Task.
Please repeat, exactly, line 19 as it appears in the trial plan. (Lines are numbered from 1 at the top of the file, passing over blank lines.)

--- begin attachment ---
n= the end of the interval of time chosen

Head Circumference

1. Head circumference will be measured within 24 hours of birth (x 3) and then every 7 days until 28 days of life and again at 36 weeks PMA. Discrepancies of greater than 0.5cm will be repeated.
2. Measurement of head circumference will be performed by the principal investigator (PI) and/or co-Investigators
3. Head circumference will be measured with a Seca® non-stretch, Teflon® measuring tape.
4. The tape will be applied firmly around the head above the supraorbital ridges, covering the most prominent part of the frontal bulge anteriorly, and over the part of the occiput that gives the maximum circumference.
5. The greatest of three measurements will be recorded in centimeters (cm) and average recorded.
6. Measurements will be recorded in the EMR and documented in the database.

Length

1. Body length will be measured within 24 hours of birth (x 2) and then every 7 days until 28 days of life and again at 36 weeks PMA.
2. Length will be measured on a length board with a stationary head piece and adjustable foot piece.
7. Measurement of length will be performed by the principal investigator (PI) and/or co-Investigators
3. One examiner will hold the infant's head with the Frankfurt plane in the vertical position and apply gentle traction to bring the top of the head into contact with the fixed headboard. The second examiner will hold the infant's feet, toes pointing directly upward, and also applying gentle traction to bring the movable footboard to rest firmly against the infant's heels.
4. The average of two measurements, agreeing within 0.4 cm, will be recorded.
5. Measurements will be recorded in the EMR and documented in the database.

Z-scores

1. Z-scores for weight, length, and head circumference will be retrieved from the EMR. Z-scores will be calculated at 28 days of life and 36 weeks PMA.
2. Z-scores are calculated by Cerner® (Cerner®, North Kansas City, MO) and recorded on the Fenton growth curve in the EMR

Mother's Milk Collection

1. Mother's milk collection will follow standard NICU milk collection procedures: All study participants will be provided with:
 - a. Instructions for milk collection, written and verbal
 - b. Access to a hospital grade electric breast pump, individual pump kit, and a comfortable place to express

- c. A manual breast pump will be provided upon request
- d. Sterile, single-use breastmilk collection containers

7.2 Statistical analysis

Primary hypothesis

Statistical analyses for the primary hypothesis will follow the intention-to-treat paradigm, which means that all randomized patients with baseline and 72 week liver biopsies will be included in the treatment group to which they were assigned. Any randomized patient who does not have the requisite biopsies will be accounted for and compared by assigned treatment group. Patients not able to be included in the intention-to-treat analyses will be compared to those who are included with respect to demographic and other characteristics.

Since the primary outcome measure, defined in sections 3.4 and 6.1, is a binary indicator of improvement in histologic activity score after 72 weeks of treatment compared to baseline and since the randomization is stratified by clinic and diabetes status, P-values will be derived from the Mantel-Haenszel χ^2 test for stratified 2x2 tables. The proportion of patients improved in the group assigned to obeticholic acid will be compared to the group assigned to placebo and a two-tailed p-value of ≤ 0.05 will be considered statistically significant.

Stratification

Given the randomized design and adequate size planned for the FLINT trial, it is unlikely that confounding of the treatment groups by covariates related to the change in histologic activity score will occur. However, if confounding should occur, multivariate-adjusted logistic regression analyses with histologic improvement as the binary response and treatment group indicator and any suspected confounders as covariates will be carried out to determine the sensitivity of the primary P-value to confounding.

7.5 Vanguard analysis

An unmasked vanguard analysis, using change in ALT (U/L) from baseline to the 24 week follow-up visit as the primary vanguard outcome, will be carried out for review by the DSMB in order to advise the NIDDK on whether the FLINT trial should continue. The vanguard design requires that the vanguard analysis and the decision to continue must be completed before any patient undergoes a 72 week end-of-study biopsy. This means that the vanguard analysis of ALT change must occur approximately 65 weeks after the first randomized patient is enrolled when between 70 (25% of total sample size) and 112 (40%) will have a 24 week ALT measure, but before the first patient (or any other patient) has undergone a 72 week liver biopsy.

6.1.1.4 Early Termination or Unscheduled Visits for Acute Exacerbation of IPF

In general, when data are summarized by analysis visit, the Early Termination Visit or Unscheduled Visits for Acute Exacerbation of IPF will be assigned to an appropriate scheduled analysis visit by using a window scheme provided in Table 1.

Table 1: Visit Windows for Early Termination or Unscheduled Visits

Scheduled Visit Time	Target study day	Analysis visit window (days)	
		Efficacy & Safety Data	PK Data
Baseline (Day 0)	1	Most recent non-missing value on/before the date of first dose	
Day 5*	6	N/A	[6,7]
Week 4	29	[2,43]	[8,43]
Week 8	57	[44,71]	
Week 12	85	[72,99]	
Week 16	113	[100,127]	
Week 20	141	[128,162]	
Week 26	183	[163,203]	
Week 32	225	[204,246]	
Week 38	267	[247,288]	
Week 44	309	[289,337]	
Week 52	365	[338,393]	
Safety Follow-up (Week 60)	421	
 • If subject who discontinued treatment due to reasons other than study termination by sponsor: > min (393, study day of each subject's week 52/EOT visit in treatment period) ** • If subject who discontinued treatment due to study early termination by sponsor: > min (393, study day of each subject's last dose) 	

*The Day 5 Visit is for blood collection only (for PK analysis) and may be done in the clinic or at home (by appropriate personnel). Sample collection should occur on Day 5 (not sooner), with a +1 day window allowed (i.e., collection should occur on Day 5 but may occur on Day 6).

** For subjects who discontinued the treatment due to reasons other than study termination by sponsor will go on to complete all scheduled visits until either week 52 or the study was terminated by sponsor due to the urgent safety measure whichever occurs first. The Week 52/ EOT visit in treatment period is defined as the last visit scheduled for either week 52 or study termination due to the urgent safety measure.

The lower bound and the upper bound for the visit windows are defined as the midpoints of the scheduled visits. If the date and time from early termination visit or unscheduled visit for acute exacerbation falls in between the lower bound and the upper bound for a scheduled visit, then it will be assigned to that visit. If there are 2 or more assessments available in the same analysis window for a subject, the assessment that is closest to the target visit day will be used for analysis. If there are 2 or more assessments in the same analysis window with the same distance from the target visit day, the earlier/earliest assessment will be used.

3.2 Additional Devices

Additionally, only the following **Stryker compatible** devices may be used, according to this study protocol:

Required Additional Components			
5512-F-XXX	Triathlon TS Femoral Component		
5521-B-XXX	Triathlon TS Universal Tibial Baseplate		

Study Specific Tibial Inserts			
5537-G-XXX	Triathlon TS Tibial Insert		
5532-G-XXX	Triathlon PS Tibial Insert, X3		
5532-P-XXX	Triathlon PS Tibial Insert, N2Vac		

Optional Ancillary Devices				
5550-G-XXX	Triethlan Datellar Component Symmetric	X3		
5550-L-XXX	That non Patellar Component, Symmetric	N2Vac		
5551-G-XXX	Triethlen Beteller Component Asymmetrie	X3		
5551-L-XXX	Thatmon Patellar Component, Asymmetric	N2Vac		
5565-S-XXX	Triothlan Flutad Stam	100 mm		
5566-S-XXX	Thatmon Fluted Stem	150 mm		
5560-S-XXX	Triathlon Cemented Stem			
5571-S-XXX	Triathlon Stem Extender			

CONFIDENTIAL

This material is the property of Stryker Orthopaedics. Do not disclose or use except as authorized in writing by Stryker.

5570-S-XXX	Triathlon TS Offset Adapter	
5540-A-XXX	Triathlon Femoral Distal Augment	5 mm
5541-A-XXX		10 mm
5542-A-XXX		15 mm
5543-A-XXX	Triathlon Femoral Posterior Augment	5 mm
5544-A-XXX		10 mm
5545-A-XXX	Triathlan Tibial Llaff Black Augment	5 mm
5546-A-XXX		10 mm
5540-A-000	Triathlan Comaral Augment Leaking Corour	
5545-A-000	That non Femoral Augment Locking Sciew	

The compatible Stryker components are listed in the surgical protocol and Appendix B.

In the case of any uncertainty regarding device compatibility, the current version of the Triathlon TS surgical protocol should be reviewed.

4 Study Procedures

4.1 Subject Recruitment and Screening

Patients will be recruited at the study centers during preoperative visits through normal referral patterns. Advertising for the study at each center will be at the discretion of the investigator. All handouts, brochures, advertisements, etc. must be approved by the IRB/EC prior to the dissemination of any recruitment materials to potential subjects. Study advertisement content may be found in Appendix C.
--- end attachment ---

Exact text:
Mother's Milk Collection